Possibility

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POSSIBILITY. An uncertain thing which may happen; Lilly's Reg. h.t.; or it is a contingent interest in real or personal estate. 1 Mad. Ch. 549.
     2. Possibilities are near as when an estate is limited to one after the death of another; or remote, as that one man shall be married to a woman, and then that she shall die, and he be married to another. 1 Fonb. Eq. 212, n. e; l6 Vin. Ab. h.t., p. 460; 2 Co. 51 a.
     3. Possibilities are also divided into, 1. A possibility coupled with an interest. This may, of course, be sold, assigned, transmitted or devised; such a possibility occurs in executory devises, and in contingent, springing or executory uses.
     4.-2. A bare possibility, or hope of succession; this is the case of an heir apparent, during the life of his ancestor. It is evident that he has no right which he can assign, devise, or even, release.
     5.-3. A possibility' or mere contingent interest, as a devise to Paul if he survive Peter. Dane's Ab. c. 1, a 5, Sec. 2, and the cases there cited.

References in periodicals archive ?
"They did it, and this is the thing that annoys me, because we did have possibilities to score." Siewert set up Town in a 5-4-1 formation in a bid to restrict the home side.
All of Possibilities' finalists exemplify the latest design trends of 2017-18 that appeal to a wide spectrum of potential home buyers.
Brian Kost, senior director of the Workplace Possibilities program at The Standard, said, "Regions Hospital is a proactive supporter of the Workplace Possibilities program and truly understands the importance of holistic employee support.
"This event has opened possibilities of employment in Chhattisgarh.
Once several possibilities are developed, priority choices can be made.
To access and engage the world of possibility requires (1) an imaginative capacity to acknowledge a matrix of possibility (that which is "not yet") lying beneath the surface of that which already exists and seems fixed; (2) memory capable of exploring what happens to unselected possibilities and for reconciliation, not merely recollection or vengeful repetitions; (3) the capacity to mourn the Other which makes clearer seeing and growth possible; (4) a commitment to beauty as the harmony of chance (possibility) and the good necessary for participation in the creation, recreation, or restoration of the world; and (5) a shift in intellection from critique and political contest to collaborative investigation of shared concerns.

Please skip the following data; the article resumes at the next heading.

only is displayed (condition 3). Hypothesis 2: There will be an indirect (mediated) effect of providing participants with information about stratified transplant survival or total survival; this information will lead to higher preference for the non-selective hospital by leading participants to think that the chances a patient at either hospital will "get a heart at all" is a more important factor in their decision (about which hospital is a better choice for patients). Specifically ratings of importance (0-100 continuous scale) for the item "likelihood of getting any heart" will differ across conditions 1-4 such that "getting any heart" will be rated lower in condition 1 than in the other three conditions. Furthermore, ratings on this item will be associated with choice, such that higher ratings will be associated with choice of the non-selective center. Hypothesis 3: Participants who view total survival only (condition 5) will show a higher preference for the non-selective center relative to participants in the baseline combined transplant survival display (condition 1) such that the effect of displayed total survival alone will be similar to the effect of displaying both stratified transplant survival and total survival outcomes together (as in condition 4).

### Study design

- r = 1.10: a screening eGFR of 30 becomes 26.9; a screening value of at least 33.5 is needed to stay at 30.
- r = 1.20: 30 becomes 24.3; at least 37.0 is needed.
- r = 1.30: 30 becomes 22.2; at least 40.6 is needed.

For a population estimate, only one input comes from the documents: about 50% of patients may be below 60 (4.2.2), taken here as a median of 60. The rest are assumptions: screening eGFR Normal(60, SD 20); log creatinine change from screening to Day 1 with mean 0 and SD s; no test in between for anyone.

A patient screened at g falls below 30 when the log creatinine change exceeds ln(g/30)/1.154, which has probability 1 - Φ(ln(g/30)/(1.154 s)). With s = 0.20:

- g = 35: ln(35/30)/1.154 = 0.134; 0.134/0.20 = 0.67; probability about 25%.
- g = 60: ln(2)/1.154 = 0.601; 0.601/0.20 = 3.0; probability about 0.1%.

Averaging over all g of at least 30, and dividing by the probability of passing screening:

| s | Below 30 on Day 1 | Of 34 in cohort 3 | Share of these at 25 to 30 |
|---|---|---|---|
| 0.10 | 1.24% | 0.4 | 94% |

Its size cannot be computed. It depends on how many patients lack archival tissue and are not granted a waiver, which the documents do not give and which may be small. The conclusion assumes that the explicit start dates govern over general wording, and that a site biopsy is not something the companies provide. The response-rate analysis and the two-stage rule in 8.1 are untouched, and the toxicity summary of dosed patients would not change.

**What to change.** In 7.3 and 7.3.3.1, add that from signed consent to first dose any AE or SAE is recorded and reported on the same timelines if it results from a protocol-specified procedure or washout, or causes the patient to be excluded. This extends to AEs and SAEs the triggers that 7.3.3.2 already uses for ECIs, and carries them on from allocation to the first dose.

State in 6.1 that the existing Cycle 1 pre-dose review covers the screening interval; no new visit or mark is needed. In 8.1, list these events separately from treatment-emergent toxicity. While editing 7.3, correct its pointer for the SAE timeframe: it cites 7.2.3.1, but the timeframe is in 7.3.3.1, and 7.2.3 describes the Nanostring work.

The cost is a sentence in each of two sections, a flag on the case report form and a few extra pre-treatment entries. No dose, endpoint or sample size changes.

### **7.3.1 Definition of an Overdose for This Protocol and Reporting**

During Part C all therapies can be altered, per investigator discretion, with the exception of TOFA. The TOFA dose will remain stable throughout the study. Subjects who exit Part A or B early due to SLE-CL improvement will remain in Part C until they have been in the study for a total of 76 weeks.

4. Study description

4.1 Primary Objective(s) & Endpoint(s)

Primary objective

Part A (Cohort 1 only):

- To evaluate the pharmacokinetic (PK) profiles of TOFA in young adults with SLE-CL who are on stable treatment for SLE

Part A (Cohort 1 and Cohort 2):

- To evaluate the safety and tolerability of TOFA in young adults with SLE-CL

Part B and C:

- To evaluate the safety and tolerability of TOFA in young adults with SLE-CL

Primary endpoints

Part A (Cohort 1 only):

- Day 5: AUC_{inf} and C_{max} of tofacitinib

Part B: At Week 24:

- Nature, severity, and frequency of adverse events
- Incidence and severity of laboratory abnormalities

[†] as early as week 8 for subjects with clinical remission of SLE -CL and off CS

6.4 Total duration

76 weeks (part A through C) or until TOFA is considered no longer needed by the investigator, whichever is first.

Several authors have shown that the subjunctive mood leads people to think in terms of dual possibilities, while the indicative mood leads people to consider just one possibility (Byrne, 2005; Santamaria, Espino, & Byrne, 2005).
A world of possibilities. It is the belief to do what you have never done before; create which never existed before.
Noting that there are examples such as Spain where following German financial assistance a special bank has been established to service a German loan with favourable terms and particularly interest rate and repayment period, Stylianides added that "the government is ready to examine all possibilities.
According to this type of ontology, the human living being is conceived as essentially determined by its own possibilities and, moreover, by the possibilities which are directly related to its finite character.
2010; Todorov, Marinova 2010), probably inherited their constructive philosophy and methodology about these systems' present and future necessity of harmonic interaction from the research of populations' (microorganisms, flora, fauna, etc.) sustainable development possibilities. However, such a conversion has certain inadmissible losses.
On the other hand, the dynamics of these items reveals the need for risk management and possibilities of the latter.